STATE OF LOUISIANA Vs. FRANCK A. LOUIS

Annotate this Case
Download PDF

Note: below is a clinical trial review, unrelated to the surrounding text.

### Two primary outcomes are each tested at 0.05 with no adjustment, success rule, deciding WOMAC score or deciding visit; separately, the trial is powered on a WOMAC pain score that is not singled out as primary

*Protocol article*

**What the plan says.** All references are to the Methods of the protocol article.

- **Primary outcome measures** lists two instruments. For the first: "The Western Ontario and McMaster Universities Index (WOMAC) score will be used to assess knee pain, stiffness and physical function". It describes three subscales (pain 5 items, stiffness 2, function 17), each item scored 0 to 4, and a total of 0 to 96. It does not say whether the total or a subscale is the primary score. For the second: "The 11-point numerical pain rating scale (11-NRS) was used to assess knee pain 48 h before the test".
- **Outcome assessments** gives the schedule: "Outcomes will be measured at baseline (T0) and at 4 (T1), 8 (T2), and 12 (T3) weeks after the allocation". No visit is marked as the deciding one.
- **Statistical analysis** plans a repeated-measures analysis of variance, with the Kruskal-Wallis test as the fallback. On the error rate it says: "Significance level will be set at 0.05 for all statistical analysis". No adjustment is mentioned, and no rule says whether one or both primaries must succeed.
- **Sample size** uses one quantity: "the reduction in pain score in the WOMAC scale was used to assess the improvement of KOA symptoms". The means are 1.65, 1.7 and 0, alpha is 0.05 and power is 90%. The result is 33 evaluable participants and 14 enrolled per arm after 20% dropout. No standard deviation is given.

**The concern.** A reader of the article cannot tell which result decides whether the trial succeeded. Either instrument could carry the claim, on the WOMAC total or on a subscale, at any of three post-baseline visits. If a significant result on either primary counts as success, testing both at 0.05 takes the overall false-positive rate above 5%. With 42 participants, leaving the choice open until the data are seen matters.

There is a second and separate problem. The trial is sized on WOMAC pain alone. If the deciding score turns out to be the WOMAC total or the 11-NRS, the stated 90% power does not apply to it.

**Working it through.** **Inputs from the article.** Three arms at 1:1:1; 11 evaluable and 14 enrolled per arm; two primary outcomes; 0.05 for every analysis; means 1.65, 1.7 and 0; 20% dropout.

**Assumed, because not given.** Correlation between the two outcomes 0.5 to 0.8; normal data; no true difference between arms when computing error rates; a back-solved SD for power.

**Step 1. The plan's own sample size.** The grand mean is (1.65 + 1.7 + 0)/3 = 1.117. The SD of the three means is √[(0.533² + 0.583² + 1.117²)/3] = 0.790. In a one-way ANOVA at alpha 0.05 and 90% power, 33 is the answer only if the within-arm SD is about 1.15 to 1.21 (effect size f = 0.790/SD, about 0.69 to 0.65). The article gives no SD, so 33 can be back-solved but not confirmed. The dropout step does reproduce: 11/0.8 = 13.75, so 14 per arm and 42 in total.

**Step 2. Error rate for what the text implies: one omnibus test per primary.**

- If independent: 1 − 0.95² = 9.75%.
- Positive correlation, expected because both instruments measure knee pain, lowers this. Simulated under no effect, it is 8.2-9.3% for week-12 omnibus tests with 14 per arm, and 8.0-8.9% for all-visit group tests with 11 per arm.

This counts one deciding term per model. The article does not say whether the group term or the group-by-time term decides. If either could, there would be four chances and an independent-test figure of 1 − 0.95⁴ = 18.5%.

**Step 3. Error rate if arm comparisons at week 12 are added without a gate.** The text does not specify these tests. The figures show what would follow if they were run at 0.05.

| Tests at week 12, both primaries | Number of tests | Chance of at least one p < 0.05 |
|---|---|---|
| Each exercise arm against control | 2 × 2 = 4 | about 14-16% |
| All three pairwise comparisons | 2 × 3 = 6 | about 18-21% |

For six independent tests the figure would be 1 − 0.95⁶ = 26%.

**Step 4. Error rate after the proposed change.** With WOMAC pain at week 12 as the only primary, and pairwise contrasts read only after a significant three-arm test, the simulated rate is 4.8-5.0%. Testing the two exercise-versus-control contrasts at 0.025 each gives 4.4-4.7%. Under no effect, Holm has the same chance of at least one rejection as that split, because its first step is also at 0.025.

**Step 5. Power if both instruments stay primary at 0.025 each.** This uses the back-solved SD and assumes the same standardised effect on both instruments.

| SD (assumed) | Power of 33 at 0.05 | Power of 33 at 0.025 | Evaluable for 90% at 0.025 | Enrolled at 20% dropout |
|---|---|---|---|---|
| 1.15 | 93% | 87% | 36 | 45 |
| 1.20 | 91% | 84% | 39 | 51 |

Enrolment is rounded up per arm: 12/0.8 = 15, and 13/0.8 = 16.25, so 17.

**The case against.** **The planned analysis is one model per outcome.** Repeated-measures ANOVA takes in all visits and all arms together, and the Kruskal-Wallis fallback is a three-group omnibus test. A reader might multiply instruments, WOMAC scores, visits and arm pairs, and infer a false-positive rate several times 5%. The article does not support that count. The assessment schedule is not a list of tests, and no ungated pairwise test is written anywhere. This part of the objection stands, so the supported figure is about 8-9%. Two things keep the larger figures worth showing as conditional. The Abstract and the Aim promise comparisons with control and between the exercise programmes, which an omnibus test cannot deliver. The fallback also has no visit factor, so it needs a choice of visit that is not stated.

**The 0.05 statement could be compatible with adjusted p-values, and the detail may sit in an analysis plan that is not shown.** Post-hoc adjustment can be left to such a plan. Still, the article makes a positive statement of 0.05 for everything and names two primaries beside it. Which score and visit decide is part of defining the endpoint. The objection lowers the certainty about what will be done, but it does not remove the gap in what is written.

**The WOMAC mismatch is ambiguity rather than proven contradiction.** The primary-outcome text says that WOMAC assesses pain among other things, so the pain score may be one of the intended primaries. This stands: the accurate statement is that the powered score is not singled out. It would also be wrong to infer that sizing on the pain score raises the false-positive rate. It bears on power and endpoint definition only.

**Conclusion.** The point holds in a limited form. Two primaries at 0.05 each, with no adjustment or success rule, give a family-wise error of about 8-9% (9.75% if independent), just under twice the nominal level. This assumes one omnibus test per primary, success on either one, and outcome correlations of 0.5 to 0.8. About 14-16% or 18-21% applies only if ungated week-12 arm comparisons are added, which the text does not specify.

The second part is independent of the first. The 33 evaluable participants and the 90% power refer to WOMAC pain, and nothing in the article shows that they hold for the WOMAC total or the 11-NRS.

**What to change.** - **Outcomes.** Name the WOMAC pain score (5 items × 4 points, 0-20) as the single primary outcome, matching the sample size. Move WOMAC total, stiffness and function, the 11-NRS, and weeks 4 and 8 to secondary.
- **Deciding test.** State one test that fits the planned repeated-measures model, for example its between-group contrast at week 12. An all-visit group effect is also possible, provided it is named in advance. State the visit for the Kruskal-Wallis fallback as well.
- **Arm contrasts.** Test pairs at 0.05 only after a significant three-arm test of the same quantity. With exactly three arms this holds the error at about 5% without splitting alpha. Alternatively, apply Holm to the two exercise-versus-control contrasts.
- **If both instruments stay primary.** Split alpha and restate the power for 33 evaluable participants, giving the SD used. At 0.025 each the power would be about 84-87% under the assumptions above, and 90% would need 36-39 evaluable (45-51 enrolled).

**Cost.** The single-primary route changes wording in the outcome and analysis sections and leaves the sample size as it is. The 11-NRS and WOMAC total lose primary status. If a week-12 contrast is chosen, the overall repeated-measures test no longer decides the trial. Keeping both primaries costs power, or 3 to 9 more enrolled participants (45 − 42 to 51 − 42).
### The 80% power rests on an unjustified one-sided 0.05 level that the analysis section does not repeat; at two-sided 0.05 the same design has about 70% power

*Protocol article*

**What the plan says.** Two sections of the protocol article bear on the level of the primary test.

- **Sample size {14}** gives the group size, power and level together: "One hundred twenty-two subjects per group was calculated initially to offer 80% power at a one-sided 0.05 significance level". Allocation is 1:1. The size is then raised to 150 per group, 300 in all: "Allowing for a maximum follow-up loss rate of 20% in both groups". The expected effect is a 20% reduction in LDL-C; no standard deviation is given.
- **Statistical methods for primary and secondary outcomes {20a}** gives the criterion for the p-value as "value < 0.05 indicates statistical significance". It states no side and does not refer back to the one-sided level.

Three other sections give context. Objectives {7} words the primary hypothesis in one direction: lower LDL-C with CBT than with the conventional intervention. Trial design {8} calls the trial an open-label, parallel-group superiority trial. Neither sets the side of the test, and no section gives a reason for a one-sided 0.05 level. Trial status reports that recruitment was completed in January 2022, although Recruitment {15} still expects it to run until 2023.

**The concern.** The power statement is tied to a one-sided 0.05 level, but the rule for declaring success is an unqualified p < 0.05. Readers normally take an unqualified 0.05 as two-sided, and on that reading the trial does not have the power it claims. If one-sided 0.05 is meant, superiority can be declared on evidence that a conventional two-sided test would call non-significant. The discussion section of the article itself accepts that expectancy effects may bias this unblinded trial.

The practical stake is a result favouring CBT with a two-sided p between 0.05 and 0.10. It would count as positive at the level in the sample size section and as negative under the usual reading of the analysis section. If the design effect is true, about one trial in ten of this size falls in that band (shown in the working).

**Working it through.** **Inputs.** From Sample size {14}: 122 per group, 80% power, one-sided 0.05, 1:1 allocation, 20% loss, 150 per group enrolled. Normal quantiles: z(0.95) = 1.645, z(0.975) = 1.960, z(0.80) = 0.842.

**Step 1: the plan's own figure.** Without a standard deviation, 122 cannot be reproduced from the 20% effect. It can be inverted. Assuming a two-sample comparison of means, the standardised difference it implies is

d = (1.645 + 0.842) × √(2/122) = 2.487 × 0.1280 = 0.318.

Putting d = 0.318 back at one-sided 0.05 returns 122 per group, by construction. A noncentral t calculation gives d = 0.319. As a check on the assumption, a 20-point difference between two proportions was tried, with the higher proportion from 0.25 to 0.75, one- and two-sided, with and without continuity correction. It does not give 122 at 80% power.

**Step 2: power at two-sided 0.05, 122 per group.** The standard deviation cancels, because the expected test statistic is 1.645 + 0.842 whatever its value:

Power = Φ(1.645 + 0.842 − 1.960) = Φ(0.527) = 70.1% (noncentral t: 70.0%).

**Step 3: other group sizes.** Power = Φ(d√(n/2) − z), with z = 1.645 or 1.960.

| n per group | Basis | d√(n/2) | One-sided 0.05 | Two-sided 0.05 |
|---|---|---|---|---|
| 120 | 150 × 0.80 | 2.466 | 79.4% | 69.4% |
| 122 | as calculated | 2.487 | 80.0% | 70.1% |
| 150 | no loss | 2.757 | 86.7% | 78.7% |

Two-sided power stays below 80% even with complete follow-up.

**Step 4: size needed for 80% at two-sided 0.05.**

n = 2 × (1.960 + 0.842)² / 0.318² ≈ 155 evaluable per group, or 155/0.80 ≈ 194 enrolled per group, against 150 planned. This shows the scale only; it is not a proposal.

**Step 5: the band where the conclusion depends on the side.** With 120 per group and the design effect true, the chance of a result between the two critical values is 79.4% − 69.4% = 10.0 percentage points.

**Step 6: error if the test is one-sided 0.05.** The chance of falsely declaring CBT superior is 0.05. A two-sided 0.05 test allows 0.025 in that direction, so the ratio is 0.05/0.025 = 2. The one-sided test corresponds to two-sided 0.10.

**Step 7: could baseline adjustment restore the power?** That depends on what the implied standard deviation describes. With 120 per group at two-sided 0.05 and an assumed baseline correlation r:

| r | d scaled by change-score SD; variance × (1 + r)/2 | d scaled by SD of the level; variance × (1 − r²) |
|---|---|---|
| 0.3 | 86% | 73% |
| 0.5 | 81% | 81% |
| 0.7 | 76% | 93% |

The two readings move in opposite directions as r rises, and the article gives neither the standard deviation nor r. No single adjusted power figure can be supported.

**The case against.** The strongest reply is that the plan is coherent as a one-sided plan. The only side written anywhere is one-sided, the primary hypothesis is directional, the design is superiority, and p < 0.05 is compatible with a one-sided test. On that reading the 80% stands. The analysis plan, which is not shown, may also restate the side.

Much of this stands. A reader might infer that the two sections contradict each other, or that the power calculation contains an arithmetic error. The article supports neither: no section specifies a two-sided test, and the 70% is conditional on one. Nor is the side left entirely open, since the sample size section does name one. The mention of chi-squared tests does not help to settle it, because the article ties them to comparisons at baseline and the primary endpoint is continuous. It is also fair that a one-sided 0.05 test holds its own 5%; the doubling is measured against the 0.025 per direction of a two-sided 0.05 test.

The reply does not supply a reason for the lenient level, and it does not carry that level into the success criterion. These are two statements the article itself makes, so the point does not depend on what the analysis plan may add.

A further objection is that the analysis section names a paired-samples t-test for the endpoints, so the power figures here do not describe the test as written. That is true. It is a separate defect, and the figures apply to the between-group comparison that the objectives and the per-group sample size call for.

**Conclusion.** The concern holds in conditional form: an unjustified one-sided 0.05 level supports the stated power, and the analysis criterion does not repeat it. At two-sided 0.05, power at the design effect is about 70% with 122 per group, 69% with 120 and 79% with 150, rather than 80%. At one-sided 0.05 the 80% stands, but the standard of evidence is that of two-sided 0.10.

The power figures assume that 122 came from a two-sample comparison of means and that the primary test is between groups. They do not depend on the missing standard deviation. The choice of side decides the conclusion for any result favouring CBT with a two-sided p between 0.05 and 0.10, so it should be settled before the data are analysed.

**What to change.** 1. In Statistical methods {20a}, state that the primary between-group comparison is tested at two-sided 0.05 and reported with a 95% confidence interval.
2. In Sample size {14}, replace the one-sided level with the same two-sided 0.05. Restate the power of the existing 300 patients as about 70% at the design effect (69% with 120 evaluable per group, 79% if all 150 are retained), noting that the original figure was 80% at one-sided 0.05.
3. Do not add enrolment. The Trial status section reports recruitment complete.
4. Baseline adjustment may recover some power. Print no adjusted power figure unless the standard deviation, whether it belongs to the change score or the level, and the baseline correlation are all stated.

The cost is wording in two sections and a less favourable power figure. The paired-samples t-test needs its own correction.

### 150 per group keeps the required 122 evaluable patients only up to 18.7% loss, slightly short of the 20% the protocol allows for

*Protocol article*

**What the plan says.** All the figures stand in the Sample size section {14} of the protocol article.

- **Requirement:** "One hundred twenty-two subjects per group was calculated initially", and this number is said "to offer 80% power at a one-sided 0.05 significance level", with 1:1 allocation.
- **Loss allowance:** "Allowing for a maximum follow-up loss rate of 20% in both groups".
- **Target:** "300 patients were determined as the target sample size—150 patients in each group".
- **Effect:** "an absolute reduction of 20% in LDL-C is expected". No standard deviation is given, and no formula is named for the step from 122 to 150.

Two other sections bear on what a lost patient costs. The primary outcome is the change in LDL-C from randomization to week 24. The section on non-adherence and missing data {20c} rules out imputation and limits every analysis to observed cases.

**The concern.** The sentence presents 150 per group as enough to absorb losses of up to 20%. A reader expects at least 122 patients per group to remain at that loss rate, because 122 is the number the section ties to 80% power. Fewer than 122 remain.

NOT DESIGNATED FOR PUBLICATION STATE OF LOUISIANA COURT OF APPEAL, THIRD CIRCUIT KA 18-228 STATE OF LOUISIANA VERSUS FRANCK A. LOUIS ********** APPEAL FROM THE ELEVENTH JUDICIAL DISTRICT COURT PARISH OF SABINE, NO. 76429 HONORABLE STEPHEN BRUCE BEASLEY, DISTRICT JUDGE ********** BILLY HOWARD EZELL JUDGE ********** Court composed of Billy Howard Ezell, Phyllis M. Keaty, and Van H. Kyzar, Judges. CONVICTION AND SENTENCE FOR SECOND DEGREE BATTERY AFFIRMED; MOTION TO WITHDRAW GRANTED. MISDEMEANOR CONVICTION AND SENTENCE FOR FALSE IMPRISONMENT SEVERED FROM APPEAL. Don M. Burkett District Attorney P. O. Box 1557 Many, LA 71449 (318) 256-6246 COUNSEL FOR APPELLEE: State of Louisiana Paula Corley Marx Louisiana Appellate Project P. O. Box 82389 Lafayette, LA 70598-2389 (337) 991-9757 COUNSEL FOR DEFENDANT/APPELLANT: Franck A. Louis Anna Louise Garcie P. O. Box 575 Many, LA 71449 (318) 729-9104 COUNSEL FOR APPELLEE: State of Louisiana EZELL, Judge. Defendant, Franck A. Louis, was charged by bill of information filed on January 9, 2017, with second degree battery, a violation of La.R.S. 14:34.1, and false imprisonment, a violation of La.R.S. 14:46. On May 3, 2017, Defendant waived his right to trial by jury, and a bench trial commenced on July 19, 2017. Defendant was subsequently found guilty on both counts. On October 26, 2017, Defendant was sentenced to serve four years at hard labor for second degree battery and six months for false imprisonment, with the sentences to run concurrently. Defendant filed a Motion to Reconsider Sentence on November 9, 2017. At a hearing on the motion, the trial court reduced the sentence for second degree battery to two years at hard labor. A Motion for Appeal was filed on December 22, 2017 and was subsequently granted. Defendant’s appellate counsel has filed a brief pursuant to Anders v. California, 386 U.S. 738, 87 S.Ct. 1396 (1967), alleging the record contains no non-frivolous issues for appeal and requests this court grant her accompanying motion to withdraw. Defendant was advised, via certified mail, that counsel filed an Anders brief. Defendant was given until July 25, 2018, to file a pro se brief, and he failed to do so. For the following reasons, we affirm the conviction and sentence for second degree battery, sever the conviction and sentence for false imprisonment, and grant appellate counsel’s motion to withdraw. FACTS On November 22, 2016, Defendant invited the victim, Kim Miller, to his home for a drink, and she accepted the invitation. Miller testified she had several alcoholic drinks and a hit of crack cocaine while at the residence. Defendant later asked Miller for sex, and she declined. Miller subsequently went home. Miller returned to Defendant’s house after he requested that she do so and promised he would not ask her for sex again. Once back at the Defendant’s home, Miller had a couple more drinks and another hit of crack cocaine. Miller testified the Defendant then hit her in an attempt to make her have sex with him, and she slapped his hand. Defendant hit Miller again, telling her she could not leave, and she had to die. Next, Defendant bit her and stomped her, and she passed out. She later woke up naked. Defendant was sleeping at that time, so Miller sneaked out of the house without dressing. She then ran to the home of Quintkia Cade, tripping and falling in the grass more than once. Cade called for help, and an ambulance transported Miller to the hospital where she stayed for two days. Patrolman Tim Harper said Miller’s jaws were swollen, she had a swollen right eye, and a bite mark on her face. Defendant reported that he tried to get Miller to leave his home, and she refused, so, they started pushing each other. Nurse Patty Davis testified that, while at the hospital, Miller rated her pain a ten, almost unbearable pain, on the pain scale. Miller had a bruise to the right side of her face and an abrasion on the left cheek. Her right eye was swollen shut, and her upper lip was swollen. Miller’s medical records also referenced bite marks and places where she had been kicked and stepped on. Defendant testified that Miller drank most of a bottle of alcohol and smoked crack cocaine at his home. He felt he had been tricked because she refused to have sex with him, so he asked her to leave. She refused, and, at some point, he broke the crack pipe. Miller then left. Defendant claimed Miller fell numerous times while at his home, including falling on top of a drum set. He denied striking Miller. 2 ERRORS PATENT In accordance with La.Code Crim.P. art. 920, all appeals are reviewed for errors patent on the face of the record. After reviewing the record, there are two errors patent and a procedural issue noted by appellate counsel and addressed in the Anders analysis below. ANDERS ANALYSIS Pursuant to Anders, 386 U.S. 738, Defendant’s appellate counsel filed a brief stating she could find no errors on appeal that would support reversal of Defendant’s conviction or sentence for second degree battery. Thus, counsel seeks to withdraw. In State v. Benjamin, 573 So.2d 528, 531 (La.App. 4 Cir. 1990), the fourth circuit explained the Anders analysis: When appointed counsel has filed a brief indicating that no non-frivolous issues and no ruling arguably supporting an appeal were found after a conscientious review of the record, Anders requires that counsel move to withdraw. This motion will not be acted on until this court performs a thorough independent review of the record after providing the appellant an opportunity to file a brief in his or her own behalf. This court’s review of the record will consist of (1) a review of the bill of information or indictment to insure the defendant was properly charged; (2) a review of all minute entries to insure the defendant was present at all crucial stages of the proceedings, the jury composition and verdict were correct and the sentence is legal; (3) a review of all pleadings in the record; (4) a review of the jury sheets; and (5) a review of all transcripts to determine if any ruling provides an arguable basis for appeal. Under C.Cr.P. art. 914.1(D) this Court will order that the appeal record be supplemented with pleadings, minute entries and transcripts when the record filed in this Court is not sufficient to perform this review. While it is not necessary for Defendant’s appellate counsel to “catalog tediously every meritless objection made at trial or by way of pre-trial motions with a labored explanation of why the objections all lack merit[,]” counsel’s Anders brief must “‘assure the court that the indigent defendant’s constitutional 3 rights have not been violated.’ McCoy [v. Court of Appeals of Wisconsin, 486 U.S. [429] at 442, 108 S.Ct. [1895] at 1903 [(1988)].” State v. Jyles, 96-2669, p. 2 (La. 12/12/97), 704 So.2d 241, 241. Counsel must fully discuss and analyze the trial record and consider “whether any ruling made by the trial court, subject to the contemporaneous objection rule, had a significant, adverse impact on shaping the evidence presented to the [trier of fact] for its consideration.” Id. Thus, counsel’s Anders brief must review the procedural history and the evidence presented at trial and provide “a detailed and reviewable assessment for both the defendant and the appellate court of whether the appeal is worth pursuing in the first place.” State v. Mouton, 95-981, p. 2 (La. 4/28/95), 653 So.2d 1176, 1177. Trial counsel filed a pleading titled “Assignments of Error” on December 22, 2017. Therein, he asserted the following: a) There was insufficient evidence to sustain a conviction on the charge of second degree battery in light of the testimony of Kim Miller who admitted using drugs and tripping and falling when leaving Mr. Louis’ home. Furthermore, Ms. Miller’s testimony of excessive drug and alcohol use on the night in question put all of her testimony in question. b) Considering the defendant is a first felony offender, the sentence is harsh and excessive to the degree that it is cruel and unusual punishment. In her Anders brief, appellate counsel addresses these two assignments of error. Appellate counsel first discusses the sufficiency of the evidence to support Defendant’s conviction for second degree battery. Counsel notes the State was required to prove Defendant committed a battery, without the victim’s consent, and intentionally inflicted serious bodily injury. Counsel discusses Miller’s testimony and notes that this court has rejected arguments that the type of injuries suffered by Miller do not constitute serious bodily injury. 4 In support of this contention, appellate counsel cites State v. Jackson, 02-1250 (La.App. 3 Cir. 2/5/03), 838 So.2d 841, writ denied, 03-832 (La. 10/17/03), 855 So.2d 759. Therein, this court addressed serious bodily injury within the definition of La.R.S. 14:34.1, stating: In State v. Hernandez, 96-0115 (La.App. 4 Cir. 12/18/96); 686 So.2d 92, the court upheld the defendant’s conviction for second degree battery when the victim’s injuries consisted of a cut to her right eye and nose area, a cut on her shoulder and a cut on her finger. The victim testified the injuries burned. In State v. Accardo, 466 So.2d 549 (La.App. 5 Cir.1985), writ denied, 468 So.2d 1204 (La.1985), the defendant, a twenty-one year old male struck a seventeen year old female on the head with either his fist or a blackjack. The blow caused pain and swelling to the victim’s head. The court found the evidence was sufficient to establish the victim suffered serious bodily injury within the meaning of the second degree battery statute even though the victim did not lose consciousness and she did not testify she was in extreme physical pain. .... In [State v.]Young, 00,1437 [sic], [(La. 11/28/01),] 800 So.2d 847, [aff’d in part, 00-1437 (La. 11/28/00), 800 So.2d 847,] the supreme court affirmed a jury verdict finding the jury could reasonably have concluded the defendant intended to inflict serious bodily injury when he choked the victim. The victim testified he coughed frequently, cleared his throat and had trouble talking. The court found the State proved the defendant intended to cause “impairment of the function of a bodily member.” Id. at 844. Appellate counsel notes that, notwithstanding Miller’s testimony that she fell in the grass while leaving Defendant’s home, the medical evidence reflecting bite marks and places where she had been kicked and stepped on corroborate her testimony that Defendant was the cause of her injuries. While Defendant denied the allegations, the trial court chose to believe Miller’s version of the events. Appellate counsel suggests this court should not second-guess that credibility determination. See Jackson v. Virginia, 443 U.S. 307, 99 S.Ct. 2781 (1979); State 5 ex rel. Graffagnino v. King, 436 So.2d 559 (La.1983); State v. Duncan, 420 So.2d 1105 (La.1982); State v. Moody, 393 So.2d 1212 (La.1981). Thus, the State proved the elements of second degree battery beyond a reasonable doubt. Accordingly, Defendant’s conviction should be affirmed. We find appellate counsel’s conclusions are correct. Appellate counsel also addresses the excessiveness of Defendant’s sentence for second degree battery. Appellate counsel notes the only relevant question is whether the trial court abused its discretion in imposing the sentence not whether another sentence, might be more appropriate. State v. Soraparu, 97-1027 (La. 10/13/97), 703 So.2d 608. Appellate counsel asserts a two-year sentence is in the low range for second degree battery, and she cannot argue the trial court abused its discretion nor that the sentence imposed is constitutionally excessive considering the facts of the crime and the reduction of the original sentence. Second degree battery is punishable by a fine of not more than $2,000 or imprisonment with or without hard labor for not more than eight years, or both. La.R.S. 14:34.1. Defendant was ultimately sentenced to serve two years at hard labor, and no fine was imposed. Although Defendant is a first felony offender, he previously pled guilty to two counts of domestic abuse battery. Defendant’s two-year sentence is not excessive, particularly in light of the trial court’s granting of his motion to reconsider sentence and his history of violence toward others. Appellate counsel addresses two errors patent. First, counsel contends the lack of a written waiver of jury trial resulted in a violation of La.Code Crim.P. art. 780; however, she notes that there was a valid waiver in open court. 6 Defendant was entitled to a jury trial in this case. See La.R.S. 14:34.1 and La.Code Crim.P. art. 782. Louisiana Code of Criminal Procedure Article 780 (emphasis added) states: A. A defendant charged with an offense other than one punishable by death may knowingly and intelligently waive a trial by jury and elect to be tried by the judge. B. The defendant shall exercise his right to waive trial by jury in accordance with Article I, Section 17 of the Constitution of Louisiana. The waiver shall be by written motion filed in the district court not later than forty-five days prior to the date the case is set for trial. The motion shall be signed by the defendant and shall also be signed by defendant’s counsel unless the defendant has waived his right to counsel. C. With the consent of the district attorney the defendant may waive trial by jury within forty-five days prior to the commencement of trial. D. A waiver of trial by jury is irrevocable and cannot be withdrawn by the defendant. The record reveals no written waiver of jury trial as required by La.Code Crim.P. art. 780. However, court minutes reflect that defense counsel advised the court in Defendant’s presence that Defendant wished to waive his right to a trial by jury. The court confirmed that Defendant could read, write, speak the English language, was not under a doctor’s care for any physical or mental illness, and was not under the influence of drugs, alcohol, or any other medication. Defendant indicated that he had discussed the right to a trial by jury with his attorney, and the court stated it was satisfied Defendant knowingly, intelligently, and voluntarily waived his right to a jury trial. In State v. Bell, 13-1443 (La.App. 3 Cir. 6/4/14), 140 So.3d 830, this court held that the absence of a written waiver of jury trial as required by La.Code Crim.P. art. 780 was harmless error where the defendant and his counsel were in 7 open court when the judge addressed the defendant’s right to a jury trial and his waiver thereof. Accordingly, the error in failing to obtain a written waiver in violation of La.Code Crim.P. art. 780 is harmless under the facts of this case. Next, appellate counsel notes there was a misjoinder of offenses in the bill of information waived by Defendant’s failure to file a motion to quash. Offenses may be joined in a single indictment under limited circumstances if the offenses are triable by the same mode of trial. La.Code Crim.P. art. 493. In the present case, count one, second degree battery, is triable by a jury of six, all of whom must concur to render a verdict. La.R.S. 14:34.1; La.Code Crim.P. art. 782. Count two, false imprisonment, is a misdemeanor triable by a judge only. La.R.S. 14:46; La.Code Crim.P. art. 779(B). Thus, the two counts were improperly joined in the bill of information. However, review of the error is waived by Defendant’s failure to file a motion to quash. La.Code Crim.P. art. 495; State v. Newton, 12-509 (La.App. 3 Cir. 2/13/13), 129 So.3d 1. Counsel further correctly notes the misdemeanor charge of false imprisonment, not triable by jury, is not appealable. In Newton, 129 So.3d at 4, this court explained the mode of review in situations such as this: In State v. Turner, 04-1250 (La.App. 3 Cir. 3/2/05), 896 So.2d 286, writ denied, 05-871 (La.12/12/05), 917 So.2d 1084, this court severed a misdemeanor conviction from the defendant’s appeal of two felony convictions. This court ordered the defendant to file a writ of review regarding the misdemeanor conviction in compliance with the rules of court. This court noted that the defendant did not make any specific arguments regarding the misdemeanor conviction. Consequently, this court considered the notice of appeal as a notice to file a writ of review within thirty days of its opinion, if the defendant desired to seek review of the misdemeanor conviction. In this case, the Defendant does not raise any assignment of error regarding the misdemeanor conviction. Therefore, following this Court’s holding in Turner, we will sever the misdemeanor conviction from the appeal and order Defendant to file a writ of 8 review regarding the misdemeanor conviction in compliance with the Uniform Rules—Courts of Appeal 1-3, if he so desires. The same should be done in the present case, especially considering counsel requests severance of the misdemeanor conviction with Defendant being given the opportunity to file a writ of review if he chooses. Appellate counsel further addresses an alleged discrepancy in the minutes of November 30, 2017. Appellate counsel asserts the minutes indicate both convictions for second degree battery and false imprisonment were taken up on the motion to reconsider sentence. However, it is clear that the reduction of sentence applied to the second degree battery conviction only. Appellate counsel suggests the minutes of court be corrected. The minutes of November 30, 2017, read, in part: STATE OF LOUISIANA Case #17-CR-076429 VS CHARGE: FRANCK A LOUIS* SECOND DEGREE BATTERY FALSE IMPRISONMENT Case fixed today for Motion to Reconsider Sentence. The defendant was present in court with his attorney, Kevin Berg. The State was represented by Anna Garcie, Assistant District Attorney. The Court advised that he has received a letter from persons at Kings Chapel which he provided a copy to the State and Defense. FRANCK LOUIS was called, sworn, examined by Mr. Berg and made statements to the Court. Mr. Berg made arguments to the Court. After no objection, the letter from King’s Chapel was filed into the record. The Court ordered the defendant’s sentence be REDUCED to TWO (2) YEARS at HARD LABOR. The Court advised the defendant he has two (2) years from the date the sentence becomes final to apply for Post-Conviction Relief. The Court noted the State’s objection. The minutes of court do not explicitly indicate the motion to reconsider sentence was applicable to the false imprisonment conviction. Thus, there is no need for correction of the minutes. 9 Pursuant to Anders, 386 U.S. 738, and Benjamin, 573 So.2d 528, we have performed a thorough review of the record, including pleadings, minute entries, the charging instrument, and the transcripts, and have confirmed the statements made by appellate counsel. Defendant was properly charged in the bill of information, he was present and represented by counsel at all crucial stages of the proceedings, the verdict for second degree battery was correct, and he received a legal sentence for second degree battery. Review of the record reveals no issues that would support an assignment of error on appeal. Therefore, Defendant’s conviction and sentence for second degree battery are affirmed, and counsel’s motion to withdraw is granted. Defendant’s misdemeanor conviction and sentence for false imprisonment are severed from the appeal, and Defendant is ordered to file a writ of review regarding the misdemeanor conviction within thirty days of the court’s ruling, if he so desires. CONVICTION AND SENTENCE FOR SECOND DEGREE BATTERY AFFIRMED; MOTION TO WITHDRAW GRANTED. MISDEMEANOR CONVICTION AND SENTENCE FOR FALSE IMPRISONMENT SEVERED FROM APPEAL. This opinion is NOT DESIGNATED FOR PUBLICATION. Uniform Rules—Courts of Appeal. Rule 2-16.3. 10